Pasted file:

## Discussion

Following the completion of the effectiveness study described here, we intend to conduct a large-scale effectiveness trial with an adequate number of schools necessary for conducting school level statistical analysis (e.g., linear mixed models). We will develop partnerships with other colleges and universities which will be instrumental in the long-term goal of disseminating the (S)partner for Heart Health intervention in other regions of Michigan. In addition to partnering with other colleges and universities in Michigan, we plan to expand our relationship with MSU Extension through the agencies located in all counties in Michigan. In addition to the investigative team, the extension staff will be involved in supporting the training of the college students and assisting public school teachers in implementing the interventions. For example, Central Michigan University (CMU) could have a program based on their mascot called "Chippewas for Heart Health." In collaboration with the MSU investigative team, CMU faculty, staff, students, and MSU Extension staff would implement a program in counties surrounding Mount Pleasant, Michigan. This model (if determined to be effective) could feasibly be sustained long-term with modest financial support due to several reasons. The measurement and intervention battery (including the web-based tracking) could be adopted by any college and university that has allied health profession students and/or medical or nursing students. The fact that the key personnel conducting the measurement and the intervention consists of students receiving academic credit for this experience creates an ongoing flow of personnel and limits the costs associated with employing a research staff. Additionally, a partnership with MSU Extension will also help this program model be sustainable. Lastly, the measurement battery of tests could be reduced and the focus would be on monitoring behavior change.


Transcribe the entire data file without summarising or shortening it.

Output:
## Discussion

Following the completion of the effectiveness study described here, we intend to conduct a large-scale effectiveness trial with an adequate number of schools necessary for conducting school level statistical analysis (e.g., linear mixed models). We will develop partnerships with other colleges and universities which will be instrumental in the long-term goal of disseminating the (S)partner for Heart Health intervention in other regions of Michigan. In addition to partnering with other colleges and universities in Michigan, we plan to expand our relationship with MSU Extension through the agencies located in all counties in Michigan. In addition to the investigative team, the extension staff will be involved in supporting the training of the college students and assisting public school teachers in implementing the interventions. For example, Central Michigan University (CMU) could have a program based on their mascot called "Chippewas for Heart Health." In collaboration with the MSU investigative team, CMU faculty, staff, students, and MSU Extension staff would implement a program in counties surrounding Mount Pleasant, Michigan. This model (if determined to be effective) could feasibly be sustained long-term with modest financial support due to several reasons. The measurement and intervention battery (including the web-based tracking) could be adopted by any college and university that has allied health profession students and/or medical or nursing students. The fact that the key personnel conducting the measurement and the intervention consists of students receiving academic credit for this experience creates an ongoing flow of personnel and limits the costs associated with employing a research staff. Additionally, a partnership with MSU Extension will also help this program model be sustainable. Lastly, the measurement battery of tests could be reduced and the focus would be on monitoring behavior change.